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IT’S SEE YA LATER TO THE GRAD­U­AT­ING CLASS OF 2018. BUT THE NEXT TEST TO REACH ADULT­HOOD IS TO SEE HOW THEY HAN­DLE THE IN­FA­MOUS SCHOOLIES CEL­E­BRA­TION

Life & Style Weekend - - MAGAZINE | OUR SAY -

DAVE

It’s the time of year where par­ents hope that all the time they’ve in­vested into their kids teach­ing them about self-re­spect and peer pres­sure has sunk in. There’s no doubt that some me­dia out­lets love to beat up the sto­ries be­hind the Schoolies Week de­bauch­ery, but from my ex­pe­ri­ence, it is those same news out­lets that are ini­ti­at­ing the con­flict. They were hun­gry to get a story, hid­ing in bushes to cap­ture a lit­tle scuf­fle and then mak­ing it into a big story that bor­rowed a small part of the truth and em­bel­lished the rest. Lis­ten, as a parent, I get it. There’s a lot of stress sur­round­ing schoolies but you can’t he­li­copter your kids. They need time to make mis­takes and you can only hope those mis­takes don’t neg­a­tively af­fect the rest of their lives. That said, if you can’t get over the fear of what might hap­pen, there are plenty of other op­tions for schoolies – just Google it. It doesn’t al­ways have to be about get­ting smashed and other forms of de­bauch­ery. I think the grad­u­ates in more re­cent years have got that, too. They seem smarter and more re­spon­si­ble than when I grad­u­ated. There’s the Kids’ Helpline, but I was think­ing there should be a par­ents’ helpline to help them get through the anx­i­ety of send­ing their kids to Schoolies. Well, it turns out there is one. Here’s the Par­ent­line num­ber: 1300 30 1300.

SAM

Some cul­tures char­ter their rite of pas­sage from youth to adult­hood with rit­u­als, tests of courage, feats of strength, wit and skill. And if you con­sider these el­e­ments: try­ing to book a ho­tel room in Surfers Par­adise for 16 mates, smug­gle in various items of con­tra­band and con­vince your par­ents to pay for it, you tick all those boxes. Schoolies Week has been around since the ’70s when grad­u­at­ing school leavers would travel from nearby board­ing schools to the Broad­beach Ho­tel for a week of rev­elry and shenani­gans. Now, more than 50,000 school leavers from around the coun­try hit up Surfers to see and be seen at the big­gest blue light disco you’ve ever seen, mas­sively sani­tised these days with an omi­nous po­lice and rent-a-cop pres­ence. I can’t think of any­thing worse. Maybe it’s my age. Maybe I am miss­ing some­thing. The at­trac­tion to the Gold Coast baf­fles me. Like a moth to a flame, surely the moth knows it ain’t gonna end well. But peer pres­sure and sheep men­tal­ity still rule the ma­jor­ity and ul­ti­mately the pas­sage from youth to adult is what it is all about. Per­haps that’s it: Schoolies wakes you up to just how cr-p fol­low­ing the flock to the GC is and pre­vents you from mak­ing sim­i­lar mis­takes in life. Now a dad with a few years left to pre­pare to be on the other side of the Schoolies story, I can al­ready feel the pang of not want­ing to dis­ap­point my daugh­ter by say­ing she can’t go, not give her the credit to make good de­ci­sions or let her go and hope for the best. None of the above re­ally ap­peal. Surely she can be bribed … how about over­seas travel? I’ll have to start sav­ing up now.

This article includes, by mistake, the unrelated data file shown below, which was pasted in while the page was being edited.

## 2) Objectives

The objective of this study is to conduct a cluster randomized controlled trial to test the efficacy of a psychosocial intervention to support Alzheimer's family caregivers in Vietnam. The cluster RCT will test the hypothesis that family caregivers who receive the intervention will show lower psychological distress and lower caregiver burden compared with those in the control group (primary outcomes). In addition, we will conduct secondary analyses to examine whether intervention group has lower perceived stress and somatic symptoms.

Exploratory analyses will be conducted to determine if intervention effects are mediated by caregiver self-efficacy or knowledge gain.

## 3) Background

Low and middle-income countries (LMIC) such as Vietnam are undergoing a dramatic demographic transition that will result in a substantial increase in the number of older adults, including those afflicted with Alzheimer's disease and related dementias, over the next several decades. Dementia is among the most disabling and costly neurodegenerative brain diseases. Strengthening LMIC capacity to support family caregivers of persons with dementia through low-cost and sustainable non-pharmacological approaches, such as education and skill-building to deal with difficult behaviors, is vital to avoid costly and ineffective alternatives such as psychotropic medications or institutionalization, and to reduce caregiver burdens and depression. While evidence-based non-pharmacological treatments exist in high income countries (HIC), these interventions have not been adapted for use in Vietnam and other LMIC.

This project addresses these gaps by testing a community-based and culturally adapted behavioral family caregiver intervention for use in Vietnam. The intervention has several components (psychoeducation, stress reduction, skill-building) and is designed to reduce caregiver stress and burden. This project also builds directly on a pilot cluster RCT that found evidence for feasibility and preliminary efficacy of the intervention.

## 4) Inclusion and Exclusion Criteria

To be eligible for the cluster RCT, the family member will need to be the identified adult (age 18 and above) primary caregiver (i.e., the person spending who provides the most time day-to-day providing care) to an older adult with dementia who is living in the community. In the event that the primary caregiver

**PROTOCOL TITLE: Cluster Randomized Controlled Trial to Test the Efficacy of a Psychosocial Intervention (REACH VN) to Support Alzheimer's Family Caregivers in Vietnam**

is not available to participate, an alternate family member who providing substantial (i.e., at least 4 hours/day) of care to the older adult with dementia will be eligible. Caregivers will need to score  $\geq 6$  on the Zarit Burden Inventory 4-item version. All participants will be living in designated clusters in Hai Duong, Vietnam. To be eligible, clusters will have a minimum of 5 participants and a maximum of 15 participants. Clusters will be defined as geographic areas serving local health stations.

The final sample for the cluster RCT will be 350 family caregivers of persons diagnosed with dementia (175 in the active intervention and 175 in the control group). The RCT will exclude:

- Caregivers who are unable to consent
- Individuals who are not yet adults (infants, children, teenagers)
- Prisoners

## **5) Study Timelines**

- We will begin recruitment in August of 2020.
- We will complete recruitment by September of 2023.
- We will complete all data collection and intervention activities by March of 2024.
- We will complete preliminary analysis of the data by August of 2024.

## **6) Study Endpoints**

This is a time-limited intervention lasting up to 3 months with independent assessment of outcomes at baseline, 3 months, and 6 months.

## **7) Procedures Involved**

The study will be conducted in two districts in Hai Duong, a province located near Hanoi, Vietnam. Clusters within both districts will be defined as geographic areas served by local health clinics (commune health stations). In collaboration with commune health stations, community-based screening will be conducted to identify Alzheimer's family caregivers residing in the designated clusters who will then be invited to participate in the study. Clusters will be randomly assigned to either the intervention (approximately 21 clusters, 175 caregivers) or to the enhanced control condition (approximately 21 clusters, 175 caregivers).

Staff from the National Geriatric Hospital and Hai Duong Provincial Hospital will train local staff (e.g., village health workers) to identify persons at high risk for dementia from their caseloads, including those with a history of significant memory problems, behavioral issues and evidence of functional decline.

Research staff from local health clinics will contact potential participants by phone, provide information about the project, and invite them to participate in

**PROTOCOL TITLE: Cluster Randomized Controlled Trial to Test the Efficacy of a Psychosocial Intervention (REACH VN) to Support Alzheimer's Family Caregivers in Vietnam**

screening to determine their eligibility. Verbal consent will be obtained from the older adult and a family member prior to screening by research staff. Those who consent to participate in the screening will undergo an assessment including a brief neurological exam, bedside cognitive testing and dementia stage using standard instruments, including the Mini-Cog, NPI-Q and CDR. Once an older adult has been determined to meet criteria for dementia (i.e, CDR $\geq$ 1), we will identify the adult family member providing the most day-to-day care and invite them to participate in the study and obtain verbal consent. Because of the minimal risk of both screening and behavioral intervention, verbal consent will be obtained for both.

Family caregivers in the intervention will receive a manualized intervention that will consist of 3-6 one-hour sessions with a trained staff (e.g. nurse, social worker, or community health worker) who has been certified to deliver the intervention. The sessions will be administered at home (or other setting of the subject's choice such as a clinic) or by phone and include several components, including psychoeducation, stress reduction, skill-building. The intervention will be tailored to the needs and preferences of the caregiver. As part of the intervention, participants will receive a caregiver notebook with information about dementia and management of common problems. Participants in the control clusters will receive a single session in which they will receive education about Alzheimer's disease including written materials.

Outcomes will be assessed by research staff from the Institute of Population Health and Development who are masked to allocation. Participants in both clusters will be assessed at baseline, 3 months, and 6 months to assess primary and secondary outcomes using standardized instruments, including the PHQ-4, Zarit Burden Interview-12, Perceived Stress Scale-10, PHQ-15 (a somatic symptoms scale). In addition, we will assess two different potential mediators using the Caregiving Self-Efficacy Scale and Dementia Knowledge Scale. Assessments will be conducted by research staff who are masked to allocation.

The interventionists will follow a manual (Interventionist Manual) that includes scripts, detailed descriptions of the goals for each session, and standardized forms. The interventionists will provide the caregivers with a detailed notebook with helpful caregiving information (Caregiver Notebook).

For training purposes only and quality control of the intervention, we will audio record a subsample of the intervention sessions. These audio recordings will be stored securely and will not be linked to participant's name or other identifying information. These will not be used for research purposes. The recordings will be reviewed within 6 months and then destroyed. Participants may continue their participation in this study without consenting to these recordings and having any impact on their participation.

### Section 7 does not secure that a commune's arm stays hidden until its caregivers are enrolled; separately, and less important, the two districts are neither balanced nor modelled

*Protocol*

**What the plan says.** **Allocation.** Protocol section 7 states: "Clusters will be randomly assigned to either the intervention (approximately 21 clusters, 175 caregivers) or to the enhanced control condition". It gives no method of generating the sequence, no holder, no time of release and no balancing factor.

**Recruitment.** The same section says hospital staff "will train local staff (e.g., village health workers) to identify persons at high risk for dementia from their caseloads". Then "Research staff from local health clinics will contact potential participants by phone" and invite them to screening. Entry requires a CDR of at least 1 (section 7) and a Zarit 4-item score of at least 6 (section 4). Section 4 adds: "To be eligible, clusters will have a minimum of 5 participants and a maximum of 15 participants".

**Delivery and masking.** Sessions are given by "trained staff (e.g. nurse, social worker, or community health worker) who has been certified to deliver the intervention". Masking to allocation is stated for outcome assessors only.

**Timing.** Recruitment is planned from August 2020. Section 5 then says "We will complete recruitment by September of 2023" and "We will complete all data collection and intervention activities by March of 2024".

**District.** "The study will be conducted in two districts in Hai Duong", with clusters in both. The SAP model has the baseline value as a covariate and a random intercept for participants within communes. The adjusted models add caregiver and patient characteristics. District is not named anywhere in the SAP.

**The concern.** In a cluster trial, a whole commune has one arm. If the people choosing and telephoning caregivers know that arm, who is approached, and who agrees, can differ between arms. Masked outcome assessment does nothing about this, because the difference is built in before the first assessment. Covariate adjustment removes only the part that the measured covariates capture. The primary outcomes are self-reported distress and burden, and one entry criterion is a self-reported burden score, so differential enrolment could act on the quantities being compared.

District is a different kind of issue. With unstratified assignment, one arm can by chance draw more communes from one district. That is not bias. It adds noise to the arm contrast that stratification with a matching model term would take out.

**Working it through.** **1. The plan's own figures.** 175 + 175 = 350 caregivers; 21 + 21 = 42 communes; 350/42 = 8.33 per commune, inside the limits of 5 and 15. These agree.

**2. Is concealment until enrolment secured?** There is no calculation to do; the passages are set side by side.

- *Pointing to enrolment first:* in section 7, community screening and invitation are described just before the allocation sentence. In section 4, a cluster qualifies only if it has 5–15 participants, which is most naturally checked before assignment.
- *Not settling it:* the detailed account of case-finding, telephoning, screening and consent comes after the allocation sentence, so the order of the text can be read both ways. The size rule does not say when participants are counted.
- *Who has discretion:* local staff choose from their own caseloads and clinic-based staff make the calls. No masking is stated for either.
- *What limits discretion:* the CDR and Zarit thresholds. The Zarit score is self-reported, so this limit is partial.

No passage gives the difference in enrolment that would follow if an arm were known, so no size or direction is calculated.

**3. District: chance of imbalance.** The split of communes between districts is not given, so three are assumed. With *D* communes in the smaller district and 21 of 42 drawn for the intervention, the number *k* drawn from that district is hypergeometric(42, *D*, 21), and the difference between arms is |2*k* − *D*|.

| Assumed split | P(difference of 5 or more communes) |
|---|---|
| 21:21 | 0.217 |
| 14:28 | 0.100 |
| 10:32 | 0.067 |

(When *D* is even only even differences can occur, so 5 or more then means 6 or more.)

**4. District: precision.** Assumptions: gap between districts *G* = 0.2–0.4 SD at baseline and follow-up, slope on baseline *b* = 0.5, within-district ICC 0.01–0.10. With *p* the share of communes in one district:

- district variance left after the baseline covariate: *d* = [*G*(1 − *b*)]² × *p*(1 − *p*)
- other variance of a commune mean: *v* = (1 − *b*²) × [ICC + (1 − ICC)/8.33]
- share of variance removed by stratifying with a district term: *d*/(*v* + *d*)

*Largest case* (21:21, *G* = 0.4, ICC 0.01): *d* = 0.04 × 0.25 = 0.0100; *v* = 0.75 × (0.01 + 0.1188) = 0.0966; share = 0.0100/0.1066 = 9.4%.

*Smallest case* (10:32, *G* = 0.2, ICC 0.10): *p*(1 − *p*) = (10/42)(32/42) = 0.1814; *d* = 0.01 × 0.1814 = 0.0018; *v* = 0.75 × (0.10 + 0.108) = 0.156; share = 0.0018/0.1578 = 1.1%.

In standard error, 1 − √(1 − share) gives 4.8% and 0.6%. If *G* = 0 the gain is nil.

ASH

Af­ter 13 years of school­ing, there has to be a re­ward and for grad­u­ates. Schoolies is the per­fect place to let your hair down. While mum and dad are busy wor­ry­ing about their kids head­ing to Surfers Par­adise, the kids are busy work­ing part-time through school, just so they can pay the bond that they’ll never get back. Many par­ents like to dan­gle the car­rot and say, “If you don’t go to schoolies, I’ll take you on an over­seas hol­i­day or I’ll buy you a new car”. I ac­tu­ally know some peo­ple who said “no” be­cause they would rather have gone to Schoolies. What? I would take an over­seas hol­i­day any day. I never went to Schoolies, I had no in­ter­est in it. I had more op­por­tu­ni­ties than you could poke a stick at (which I’m su­per thank­ful for). I had just changed swim­ming coaches, I was also of­fered up a col­lege swim­ming schol­ar­ship to go over to the States to train and race (which I didn’t take) and then on top of that, I was also train­ing for the 2008 Bei­jing Olympic Tri­als. So, par­ty­ing at Schoolies was the last thing I was think­ing about. But, I lived vi­car­i­ously through my friends. Sun­bak­ing on the beach at Surfers and get­ting dolled up to go down to the hub at night. I felt like I was there, but still some­what so happy that I got to go to sleep in my own bed at night and wake up with no hang­over. Even though Schoolies doesn’t have a great rep­u­ta­tion, I think it’s still a great con­cept that the Year 12s can go out with a bang be­fore they pre­pare for the next chap­ter of their lives.

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